September 21, 2009
In a chamber orchestra like LACO that is not noted for turnover, new faces are relatively few and far between. The presence of a new principal in the string section might be a cause célèbre, especially when the departing principal was part of LACO for more than 20 years, as was Douglas Davis. As he begins his second year as Davis’ replacement as principal ‘cellist, it is to Andrew Shulman’s credit, and a tribute to his musicianship, that his transition has been so smooth.
Andrew hails originally from London; he has performed recitals in many of the world’s esteemed halls, and his careers as ‘cellist and conductor have taken him all over the world. He has directed, and performed as soloist, all the major ‘cello concertos with such orchestras as the Philharmonia, the Academy of St. Martin-in-the Fields, the City of Birmingham Symphony, the Los Angeles Philharmonic, the Royal Liverpool Philharmonic, the Utah Symphony, the Singapore Symphony and orchestras all over Europe, the United States and the Far East.
Shulman studied ‘cello and composition at the Royal Academy and the Royal College of Music in London, winning the major ‘cello prizes there, in addition to the “Madame Suggia Gift” and the “Royal Society of Arts” prize. He was appointed principal ‘cello of the Royal Liverpool Philharmonic at age 20 and shortly afterwards was offered the first chair position with London’s Philharmonia Orchestra, at the age of 22, by conductor Riccardo Muti. In 1986, he received an “Honorary RCM” by The Queen Mother, and he subsequently became a professor at the historic Royal College of Music in London. He has since given master classes all over the world. He also joined the Academy of St. Martin-in-the-Fields as principal ‘cello for Iona Brown in 1987. In 1990 he had the distinction of becoming the very first British winner of the “Piatigorsky Artist Award,” presented by the New England Conservatory in Boston; he subsequently returned to the USA on numerous occasions to teach and give concerts.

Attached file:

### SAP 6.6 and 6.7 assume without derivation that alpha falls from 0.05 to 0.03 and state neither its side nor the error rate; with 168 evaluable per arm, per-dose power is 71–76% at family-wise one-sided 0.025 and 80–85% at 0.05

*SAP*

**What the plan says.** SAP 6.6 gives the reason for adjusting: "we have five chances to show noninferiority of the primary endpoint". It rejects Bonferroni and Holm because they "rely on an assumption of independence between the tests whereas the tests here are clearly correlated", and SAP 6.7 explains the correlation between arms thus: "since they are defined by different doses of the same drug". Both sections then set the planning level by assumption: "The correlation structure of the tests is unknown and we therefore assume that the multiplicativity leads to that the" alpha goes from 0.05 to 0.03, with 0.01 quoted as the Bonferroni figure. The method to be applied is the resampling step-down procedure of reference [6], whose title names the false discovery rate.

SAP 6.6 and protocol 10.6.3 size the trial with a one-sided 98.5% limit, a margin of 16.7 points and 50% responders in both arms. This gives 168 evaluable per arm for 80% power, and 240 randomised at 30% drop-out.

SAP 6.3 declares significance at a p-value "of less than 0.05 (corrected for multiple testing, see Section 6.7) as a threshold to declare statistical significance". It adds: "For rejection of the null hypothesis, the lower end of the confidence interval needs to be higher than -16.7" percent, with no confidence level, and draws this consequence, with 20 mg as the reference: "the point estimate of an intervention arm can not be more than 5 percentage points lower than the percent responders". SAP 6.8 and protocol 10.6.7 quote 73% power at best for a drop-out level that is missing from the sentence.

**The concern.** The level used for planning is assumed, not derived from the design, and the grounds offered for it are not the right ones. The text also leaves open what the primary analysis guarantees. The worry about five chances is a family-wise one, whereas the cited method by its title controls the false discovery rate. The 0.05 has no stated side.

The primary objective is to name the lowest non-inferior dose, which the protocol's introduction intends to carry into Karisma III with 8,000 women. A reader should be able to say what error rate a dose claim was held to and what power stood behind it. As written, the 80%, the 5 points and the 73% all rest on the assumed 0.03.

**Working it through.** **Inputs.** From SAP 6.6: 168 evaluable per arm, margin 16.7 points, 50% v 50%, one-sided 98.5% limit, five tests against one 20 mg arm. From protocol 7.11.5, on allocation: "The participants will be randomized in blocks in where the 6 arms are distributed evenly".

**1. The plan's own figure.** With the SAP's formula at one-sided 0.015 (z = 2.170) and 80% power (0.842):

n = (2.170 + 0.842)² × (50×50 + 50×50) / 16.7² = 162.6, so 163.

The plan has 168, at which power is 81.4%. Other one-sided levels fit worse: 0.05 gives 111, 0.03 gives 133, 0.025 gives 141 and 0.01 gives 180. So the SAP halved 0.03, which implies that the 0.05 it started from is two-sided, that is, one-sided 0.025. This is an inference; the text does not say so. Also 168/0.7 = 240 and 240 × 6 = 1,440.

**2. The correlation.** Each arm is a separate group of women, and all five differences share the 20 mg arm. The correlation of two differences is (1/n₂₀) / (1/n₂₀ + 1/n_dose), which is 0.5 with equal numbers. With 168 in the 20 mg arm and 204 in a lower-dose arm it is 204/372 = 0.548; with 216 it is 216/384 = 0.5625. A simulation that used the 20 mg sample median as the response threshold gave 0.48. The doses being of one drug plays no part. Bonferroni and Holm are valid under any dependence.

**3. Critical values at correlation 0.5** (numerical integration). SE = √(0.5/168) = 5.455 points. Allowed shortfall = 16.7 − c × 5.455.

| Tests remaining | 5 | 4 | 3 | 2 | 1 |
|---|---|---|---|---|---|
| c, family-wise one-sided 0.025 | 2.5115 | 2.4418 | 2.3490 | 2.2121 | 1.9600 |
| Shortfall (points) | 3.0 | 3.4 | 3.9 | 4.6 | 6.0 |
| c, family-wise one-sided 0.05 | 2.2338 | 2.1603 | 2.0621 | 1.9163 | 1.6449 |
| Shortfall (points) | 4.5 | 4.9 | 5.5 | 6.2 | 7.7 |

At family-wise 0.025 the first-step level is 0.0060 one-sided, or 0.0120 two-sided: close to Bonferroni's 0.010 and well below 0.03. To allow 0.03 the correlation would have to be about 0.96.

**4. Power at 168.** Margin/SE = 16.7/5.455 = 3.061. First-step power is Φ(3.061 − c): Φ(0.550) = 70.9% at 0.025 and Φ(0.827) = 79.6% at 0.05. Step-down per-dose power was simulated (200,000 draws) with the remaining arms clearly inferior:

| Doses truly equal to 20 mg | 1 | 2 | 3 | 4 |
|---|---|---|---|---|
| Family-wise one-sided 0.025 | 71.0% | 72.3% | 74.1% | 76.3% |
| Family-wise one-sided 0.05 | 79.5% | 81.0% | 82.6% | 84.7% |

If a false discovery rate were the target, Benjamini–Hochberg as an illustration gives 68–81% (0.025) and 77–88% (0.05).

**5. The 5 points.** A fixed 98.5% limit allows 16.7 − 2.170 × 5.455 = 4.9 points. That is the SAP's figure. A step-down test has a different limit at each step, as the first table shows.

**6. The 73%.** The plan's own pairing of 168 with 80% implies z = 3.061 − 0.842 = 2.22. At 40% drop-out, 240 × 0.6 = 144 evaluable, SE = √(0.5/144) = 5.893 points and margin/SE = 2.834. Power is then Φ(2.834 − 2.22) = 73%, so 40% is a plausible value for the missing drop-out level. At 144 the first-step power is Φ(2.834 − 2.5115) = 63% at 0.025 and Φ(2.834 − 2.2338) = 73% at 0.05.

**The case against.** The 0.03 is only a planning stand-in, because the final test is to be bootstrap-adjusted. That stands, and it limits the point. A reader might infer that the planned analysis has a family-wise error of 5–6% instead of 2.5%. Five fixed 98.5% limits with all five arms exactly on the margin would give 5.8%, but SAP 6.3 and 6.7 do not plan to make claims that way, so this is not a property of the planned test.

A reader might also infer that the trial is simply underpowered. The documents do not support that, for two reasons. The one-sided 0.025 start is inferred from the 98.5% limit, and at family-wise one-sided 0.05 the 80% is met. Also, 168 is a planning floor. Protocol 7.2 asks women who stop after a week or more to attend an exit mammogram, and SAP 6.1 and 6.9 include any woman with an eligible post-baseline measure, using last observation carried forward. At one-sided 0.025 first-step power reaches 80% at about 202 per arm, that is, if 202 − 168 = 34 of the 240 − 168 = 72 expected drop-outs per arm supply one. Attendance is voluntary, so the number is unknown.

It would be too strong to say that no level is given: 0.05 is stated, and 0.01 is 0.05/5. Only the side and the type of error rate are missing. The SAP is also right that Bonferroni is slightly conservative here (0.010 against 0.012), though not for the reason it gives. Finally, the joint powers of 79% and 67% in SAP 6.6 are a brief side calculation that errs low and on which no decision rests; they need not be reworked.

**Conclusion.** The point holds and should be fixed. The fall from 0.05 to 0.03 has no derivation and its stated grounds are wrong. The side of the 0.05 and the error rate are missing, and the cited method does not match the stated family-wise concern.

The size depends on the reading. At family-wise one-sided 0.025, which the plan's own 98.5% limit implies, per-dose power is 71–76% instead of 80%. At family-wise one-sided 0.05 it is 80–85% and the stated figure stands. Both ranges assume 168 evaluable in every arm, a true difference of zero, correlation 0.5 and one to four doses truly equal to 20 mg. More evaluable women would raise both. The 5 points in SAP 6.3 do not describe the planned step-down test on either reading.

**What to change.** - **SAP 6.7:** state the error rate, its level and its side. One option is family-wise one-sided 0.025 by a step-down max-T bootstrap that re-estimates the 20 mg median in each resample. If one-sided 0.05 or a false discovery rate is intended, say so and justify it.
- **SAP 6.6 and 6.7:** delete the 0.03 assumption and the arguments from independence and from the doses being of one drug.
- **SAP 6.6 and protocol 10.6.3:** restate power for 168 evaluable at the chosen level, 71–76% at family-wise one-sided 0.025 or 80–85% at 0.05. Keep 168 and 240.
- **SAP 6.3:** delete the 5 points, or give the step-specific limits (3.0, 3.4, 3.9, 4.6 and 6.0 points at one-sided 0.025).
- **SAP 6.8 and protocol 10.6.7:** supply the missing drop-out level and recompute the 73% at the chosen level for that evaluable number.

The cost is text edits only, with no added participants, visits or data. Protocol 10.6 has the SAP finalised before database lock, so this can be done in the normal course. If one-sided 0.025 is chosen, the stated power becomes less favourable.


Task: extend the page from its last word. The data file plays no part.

In 1999, Andrew moved his family to Los Angeles and currently makes his home in the beautiful Santa Monica Mountains. From 1999 to 2002, Andrew served as first chair ‘cellist with the Los Angeles Philharmonic and became one of the most sought after solo ‘cellists working in the TV and Movie music industry. Interestingly enough, he had played solo ‘cello on Elton John’s “Candle in the Wind 1997,” a tribute to Diana, Princess of Wales, the highest selling single of all time. (He played for Charles and Lady ‘Di’ many times at Buckingham Palace, as Charles is an enthusiastic amateur ‘cellist and was patron of the Philharmonia Orchestra.) Andrew has recorded extensively throughout his career, including more than 25 recordings on the EMI label as ‘cellist with the Britten Quartet; Vivaldi’s ‘Cello Concertos; and in 2008, ‘cello concertos composed for him by Christopher Stone, Nathaniel Levisay and Maria Newman.
We recently had the opportunity to spend some time with Andrew, and I’m pleased to share that experience with you:
Bob: I really appreciate your making time in your busy schedule to spend with us here in The Stream, Andrew.